Matt Yglesias, a prominent blogger and Slate's "Moneybox" columnist, is leaving the site at the end of February to join Ezra Klein's new venture, according to a staff memo.
Slate editor-in-chief David Plotz described Yglesias's departure as "a great opportunity for him to found and create an exciting new venture, working in partnership with one of his closest friends, who's also one of the best journalists around."
Klein's possible departure from The Washington Post had been the talk of D.C. media for the past month, with the paper finally announcing Tuesday that he, Melissa Bell and Dylan Matthews were leaving for a new venture.
Yglesias, a longtime friend of Klein who came up in the same political and policy blogging world, is the first non-Post journalist to join up.
Klein has not yet announced the site's name or his financial backer, but speculation within the Post has focused on Vox Media as investing in the project. The New York Times reported Tuesday that Klein has been in talks with Vox -- which owns sites like The Verge, SB Nation and Curbed -- among other potential investors.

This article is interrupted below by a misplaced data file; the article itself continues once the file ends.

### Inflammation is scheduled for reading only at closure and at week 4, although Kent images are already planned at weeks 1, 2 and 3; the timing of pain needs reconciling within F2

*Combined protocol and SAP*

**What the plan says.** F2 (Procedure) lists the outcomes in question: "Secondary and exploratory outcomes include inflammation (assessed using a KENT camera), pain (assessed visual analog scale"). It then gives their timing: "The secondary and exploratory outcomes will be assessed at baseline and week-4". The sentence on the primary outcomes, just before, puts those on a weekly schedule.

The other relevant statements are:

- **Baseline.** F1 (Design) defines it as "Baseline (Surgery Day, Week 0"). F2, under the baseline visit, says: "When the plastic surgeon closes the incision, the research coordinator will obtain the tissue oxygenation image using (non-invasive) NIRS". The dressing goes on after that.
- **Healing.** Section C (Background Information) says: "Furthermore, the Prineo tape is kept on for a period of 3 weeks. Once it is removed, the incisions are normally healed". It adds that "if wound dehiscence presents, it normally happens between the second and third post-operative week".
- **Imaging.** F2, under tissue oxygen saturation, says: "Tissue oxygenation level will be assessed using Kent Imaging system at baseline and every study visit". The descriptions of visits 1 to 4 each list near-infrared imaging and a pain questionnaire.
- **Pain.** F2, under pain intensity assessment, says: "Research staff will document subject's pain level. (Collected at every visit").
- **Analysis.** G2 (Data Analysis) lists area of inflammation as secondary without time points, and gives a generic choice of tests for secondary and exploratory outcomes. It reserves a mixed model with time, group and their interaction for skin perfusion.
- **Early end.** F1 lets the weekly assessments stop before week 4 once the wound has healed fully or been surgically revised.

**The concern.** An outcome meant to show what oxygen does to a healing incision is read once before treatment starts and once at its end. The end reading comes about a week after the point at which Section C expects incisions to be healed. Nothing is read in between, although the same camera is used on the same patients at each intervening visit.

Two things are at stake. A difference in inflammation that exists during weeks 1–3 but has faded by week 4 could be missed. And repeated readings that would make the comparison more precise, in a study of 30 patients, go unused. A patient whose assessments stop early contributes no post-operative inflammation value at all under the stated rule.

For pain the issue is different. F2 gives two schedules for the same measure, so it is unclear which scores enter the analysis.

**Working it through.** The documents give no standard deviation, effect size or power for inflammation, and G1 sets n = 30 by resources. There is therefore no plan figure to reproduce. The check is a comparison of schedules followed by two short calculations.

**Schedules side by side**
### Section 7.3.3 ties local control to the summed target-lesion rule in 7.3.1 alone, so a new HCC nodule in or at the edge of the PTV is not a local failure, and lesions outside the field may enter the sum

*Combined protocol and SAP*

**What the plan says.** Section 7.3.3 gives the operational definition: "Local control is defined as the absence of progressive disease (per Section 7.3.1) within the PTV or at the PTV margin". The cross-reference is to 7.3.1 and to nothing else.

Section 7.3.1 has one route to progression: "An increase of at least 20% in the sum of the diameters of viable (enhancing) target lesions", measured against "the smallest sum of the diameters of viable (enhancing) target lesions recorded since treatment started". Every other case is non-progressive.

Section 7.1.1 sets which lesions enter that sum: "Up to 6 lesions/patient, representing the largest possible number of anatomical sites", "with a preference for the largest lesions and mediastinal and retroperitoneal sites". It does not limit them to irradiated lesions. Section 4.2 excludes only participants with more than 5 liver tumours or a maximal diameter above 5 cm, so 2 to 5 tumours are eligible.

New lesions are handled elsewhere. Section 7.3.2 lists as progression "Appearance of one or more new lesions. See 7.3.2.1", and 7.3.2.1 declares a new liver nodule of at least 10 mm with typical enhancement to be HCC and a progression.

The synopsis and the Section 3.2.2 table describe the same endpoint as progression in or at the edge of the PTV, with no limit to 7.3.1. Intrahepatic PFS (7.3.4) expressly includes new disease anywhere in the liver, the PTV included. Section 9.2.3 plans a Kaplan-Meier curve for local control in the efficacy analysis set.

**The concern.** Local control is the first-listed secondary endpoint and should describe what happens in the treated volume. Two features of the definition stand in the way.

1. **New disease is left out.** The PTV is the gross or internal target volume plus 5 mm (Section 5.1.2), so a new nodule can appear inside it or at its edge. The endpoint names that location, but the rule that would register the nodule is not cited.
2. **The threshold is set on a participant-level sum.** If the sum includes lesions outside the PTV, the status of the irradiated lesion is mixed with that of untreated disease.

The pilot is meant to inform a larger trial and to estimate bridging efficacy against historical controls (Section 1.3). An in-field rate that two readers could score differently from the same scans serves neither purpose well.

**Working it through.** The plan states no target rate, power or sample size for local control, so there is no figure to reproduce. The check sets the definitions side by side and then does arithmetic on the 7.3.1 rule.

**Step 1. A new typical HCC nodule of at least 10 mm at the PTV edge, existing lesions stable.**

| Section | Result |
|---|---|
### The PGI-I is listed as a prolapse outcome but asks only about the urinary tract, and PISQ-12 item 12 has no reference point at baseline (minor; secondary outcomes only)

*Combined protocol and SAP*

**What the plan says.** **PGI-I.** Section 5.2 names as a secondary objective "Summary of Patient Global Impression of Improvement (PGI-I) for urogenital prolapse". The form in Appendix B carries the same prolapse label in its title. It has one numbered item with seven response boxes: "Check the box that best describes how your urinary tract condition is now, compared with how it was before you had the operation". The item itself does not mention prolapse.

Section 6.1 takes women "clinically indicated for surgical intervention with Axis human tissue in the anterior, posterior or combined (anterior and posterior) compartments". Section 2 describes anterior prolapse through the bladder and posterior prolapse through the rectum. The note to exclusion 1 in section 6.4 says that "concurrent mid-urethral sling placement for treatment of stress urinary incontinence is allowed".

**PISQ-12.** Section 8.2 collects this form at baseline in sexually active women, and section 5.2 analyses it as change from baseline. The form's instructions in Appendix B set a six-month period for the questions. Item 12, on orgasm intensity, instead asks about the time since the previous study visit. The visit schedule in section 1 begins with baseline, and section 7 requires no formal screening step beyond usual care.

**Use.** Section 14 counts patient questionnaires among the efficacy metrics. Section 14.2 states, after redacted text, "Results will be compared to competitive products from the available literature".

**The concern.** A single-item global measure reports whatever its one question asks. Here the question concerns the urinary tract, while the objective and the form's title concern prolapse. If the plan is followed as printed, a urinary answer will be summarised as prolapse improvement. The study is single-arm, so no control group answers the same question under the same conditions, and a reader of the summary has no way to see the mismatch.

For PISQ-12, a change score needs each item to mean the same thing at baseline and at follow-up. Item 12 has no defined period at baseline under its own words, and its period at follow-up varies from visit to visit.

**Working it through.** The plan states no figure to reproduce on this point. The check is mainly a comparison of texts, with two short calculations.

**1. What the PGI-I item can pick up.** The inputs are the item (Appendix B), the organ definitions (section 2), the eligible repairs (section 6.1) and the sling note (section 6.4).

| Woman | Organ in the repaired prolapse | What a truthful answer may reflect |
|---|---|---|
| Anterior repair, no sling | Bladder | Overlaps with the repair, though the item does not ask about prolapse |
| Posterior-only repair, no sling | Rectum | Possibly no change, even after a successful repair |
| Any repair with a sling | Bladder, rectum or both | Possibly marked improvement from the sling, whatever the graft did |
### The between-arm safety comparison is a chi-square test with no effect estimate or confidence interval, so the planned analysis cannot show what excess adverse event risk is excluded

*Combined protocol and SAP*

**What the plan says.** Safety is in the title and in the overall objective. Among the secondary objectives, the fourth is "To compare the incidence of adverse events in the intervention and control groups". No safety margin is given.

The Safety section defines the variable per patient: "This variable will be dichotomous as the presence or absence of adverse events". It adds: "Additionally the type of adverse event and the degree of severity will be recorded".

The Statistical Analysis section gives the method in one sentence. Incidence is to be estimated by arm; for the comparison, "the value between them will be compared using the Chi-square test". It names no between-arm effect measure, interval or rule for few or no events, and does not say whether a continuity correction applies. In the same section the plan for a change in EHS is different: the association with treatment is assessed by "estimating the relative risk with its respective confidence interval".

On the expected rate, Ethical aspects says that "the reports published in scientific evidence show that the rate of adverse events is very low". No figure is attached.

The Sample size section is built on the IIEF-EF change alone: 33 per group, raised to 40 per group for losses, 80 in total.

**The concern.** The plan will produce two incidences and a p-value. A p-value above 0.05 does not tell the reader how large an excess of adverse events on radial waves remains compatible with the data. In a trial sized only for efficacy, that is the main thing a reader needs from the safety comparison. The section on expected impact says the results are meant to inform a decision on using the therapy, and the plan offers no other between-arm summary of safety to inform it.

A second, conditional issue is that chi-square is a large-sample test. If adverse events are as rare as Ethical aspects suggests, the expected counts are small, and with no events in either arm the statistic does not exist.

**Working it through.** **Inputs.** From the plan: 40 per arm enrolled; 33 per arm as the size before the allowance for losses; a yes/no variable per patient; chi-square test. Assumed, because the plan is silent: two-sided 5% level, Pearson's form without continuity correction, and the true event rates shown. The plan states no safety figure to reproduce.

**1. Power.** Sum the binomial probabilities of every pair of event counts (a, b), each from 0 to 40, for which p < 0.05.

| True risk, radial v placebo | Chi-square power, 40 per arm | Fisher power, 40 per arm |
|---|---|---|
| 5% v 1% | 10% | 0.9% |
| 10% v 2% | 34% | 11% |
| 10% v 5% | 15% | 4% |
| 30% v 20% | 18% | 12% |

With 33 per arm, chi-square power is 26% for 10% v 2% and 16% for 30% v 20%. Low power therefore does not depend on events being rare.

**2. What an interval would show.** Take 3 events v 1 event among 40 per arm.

Plotz's full staff memo is below:
You may recall that our last Moneybox columnist, Annie Lowrey, left Slate to go off and marry Ezra Klein. Well, it's happening again.
I'm sad to say that Matt is leaving us at the end of February to join Ezra in starting their ambitious new venture. Matt will tell us more about it as the veil lifts, but suffice to say: It's a great opportunity for him to found and create an exciting new venture, working in partnership with one of his closest friends, who's also one of the best journalists around.
I don't need to tell you what fantastic work Matt has done for Slate. But I will anyway: Since he came two years ago, he's become a signature Slate voice, bringing intellectual energy, humor, ambition to everything he does. Plus nobody writes more--maybe not even Weige. I also don't need to tell you what a lovely colleague Matt has been. He's always ready to contribute an idea, to brainstorm, to help out someone struggling with a piece, to walk to lunch, to have a drink. We're going to miss him!
Please join me in wishing him great good fortune in his new venture.